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Web Science

Exploring the use of the Web in Global Justice Networks.

1,2 Waddell , 1 Saunders , 2 Millard

Phil Clare Dave 1Department of Politics and International Relations, University of Southampton, 2Web Science Doctoral Training Centre, University of Southampton

How does the World Wide Web impact the micro-processes of political activism? A study of activists associated with Global Justice Networks.
Since the mid 1990s, political activists have been engaging with the Internet and World Wide Web in new and innovative ways in order to challenge the traditional power structures of states. Traditional research into social movements and activism has often taken the macro perspective, seeking to explore how large scale changes in socio-technical constructs affect the creation and maintenance of social movements. Such enquiries can overlook the processes of political awakening that occurs in the mind of the individual, the micro-foundations of political activism which build social movements from the ground up. The Web has the ability to maintain a social movement through cultural reinforcement and storytelling, through individual experience and ideological development during both periods of visualisation and latency. Understanding this process and its importance to social movements is fuels our understanding of the effects such a pervasive technology is bringing to society and the increasingly globalised world we inhabit. This research adopts a methodology rooted in ethnography and complemented with qualitative interview data, with the intention of discovering particular narratives of Web use by activists and organisations that exist within Global Justice Activism. Unearthing the narrative will explain why particular technologies are chosen for use in such a community and complement large quantitative data projects exploring similar questions.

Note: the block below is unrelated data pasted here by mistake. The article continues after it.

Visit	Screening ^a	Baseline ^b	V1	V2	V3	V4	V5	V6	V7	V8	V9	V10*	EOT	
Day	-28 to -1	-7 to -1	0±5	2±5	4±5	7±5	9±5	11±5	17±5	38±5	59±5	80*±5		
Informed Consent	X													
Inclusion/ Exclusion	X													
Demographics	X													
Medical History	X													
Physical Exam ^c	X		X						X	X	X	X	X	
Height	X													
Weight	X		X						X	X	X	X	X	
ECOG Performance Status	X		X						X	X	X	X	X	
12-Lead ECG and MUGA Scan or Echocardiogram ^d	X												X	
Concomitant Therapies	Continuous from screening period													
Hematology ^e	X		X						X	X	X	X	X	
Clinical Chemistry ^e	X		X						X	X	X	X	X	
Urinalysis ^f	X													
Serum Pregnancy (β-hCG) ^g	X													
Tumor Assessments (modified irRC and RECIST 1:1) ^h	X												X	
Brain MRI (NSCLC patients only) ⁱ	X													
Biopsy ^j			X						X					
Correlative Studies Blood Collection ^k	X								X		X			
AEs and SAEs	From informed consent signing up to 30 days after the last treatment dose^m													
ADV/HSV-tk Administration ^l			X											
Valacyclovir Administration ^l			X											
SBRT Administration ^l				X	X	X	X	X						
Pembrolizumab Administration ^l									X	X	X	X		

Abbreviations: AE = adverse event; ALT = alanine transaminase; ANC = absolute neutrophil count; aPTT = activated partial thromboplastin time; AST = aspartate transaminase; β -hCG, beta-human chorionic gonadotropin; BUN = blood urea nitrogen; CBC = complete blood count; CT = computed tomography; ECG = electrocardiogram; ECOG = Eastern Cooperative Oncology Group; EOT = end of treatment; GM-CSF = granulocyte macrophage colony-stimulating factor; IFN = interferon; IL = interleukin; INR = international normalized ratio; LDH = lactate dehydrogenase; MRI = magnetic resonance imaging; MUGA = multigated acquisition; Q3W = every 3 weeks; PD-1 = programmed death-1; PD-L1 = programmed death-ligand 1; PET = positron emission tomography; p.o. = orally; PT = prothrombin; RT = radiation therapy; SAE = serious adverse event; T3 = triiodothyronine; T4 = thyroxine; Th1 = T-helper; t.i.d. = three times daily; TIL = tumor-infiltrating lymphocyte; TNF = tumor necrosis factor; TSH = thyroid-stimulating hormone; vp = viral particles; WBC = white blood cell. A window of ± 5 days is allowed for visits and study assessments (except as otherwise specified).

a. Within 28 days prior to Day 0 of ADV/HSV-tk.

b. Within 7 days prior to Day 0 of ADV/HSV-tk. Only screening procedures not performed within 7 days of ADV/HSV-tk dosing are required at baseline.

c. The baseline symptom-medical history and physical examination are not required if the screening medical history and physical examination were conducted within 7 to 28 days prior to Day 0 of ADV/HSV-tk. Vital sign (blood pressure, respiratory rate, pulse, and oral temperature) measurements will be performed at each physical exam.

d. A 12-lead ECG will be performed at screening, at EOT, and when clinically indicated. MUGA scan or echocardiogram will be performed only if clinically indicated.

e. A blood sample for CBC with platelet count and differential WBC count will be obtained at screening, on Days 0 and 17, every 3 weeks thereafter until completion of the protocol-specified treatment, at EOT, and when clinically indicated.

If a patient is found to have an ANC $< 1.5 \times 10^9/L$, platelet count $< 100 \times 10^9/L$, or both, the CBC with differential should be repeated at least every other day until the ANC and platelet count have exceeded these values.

From the Zapatistas to Occupy; Global Justice activism has had a longstanding relationship with the Web.

Conceptualising Global Justice Networks (GJNs)

Traditionally known as a social movement, it seems that global justice activism is rather a more complex structure, one made up of networks of local and transnational actors with a variety of agendas and unique collective identities. Routledge and Cumbers (2009) describe GJNs to be a series of overlapping, interacting, competing, and differently-placed and resourced networks made up of a variety of political actors, from environmental campaign groups to radical anarchists, trade unions to gay rights proponents who come together periodically as coalitions of contention against the neoliberal agenda and visualise a connected global citizenry attempting to influence national policy in both their home countries and overseas through advocating the causes of others. How these activists use the Web is of great importance to the creation and maintenance of such networks.

Participant Observation Fieldwork: Left: A citizen journalist filming a Disabled Activist street protest: October 2012. Accompanied with tweet: #dpac activists block road at #marblearch #livestream at Such experiences glean particular technologies used by activists, the stories deemed important to the individual concerned, the Web based narrative of the event that is constructed by the activist and how that narrative exists within Global Justice Networks. Importantly, certain technologies are identified as being valuable to activists, allowing for academic discussion to take place as to their role in developing and maintaining social movements. Such discussions may lead to further questions regarding the political ideology of Web technologies and the potential impacts of certain Web services that are released by developers.

References: Routledge, P., & Cumbers, A. (2009). Global Justice Networks: Geographies of Transnational Solidarity. Manchester University Press.

Project Status: Year 2; Data Collection (Observation and Interviews)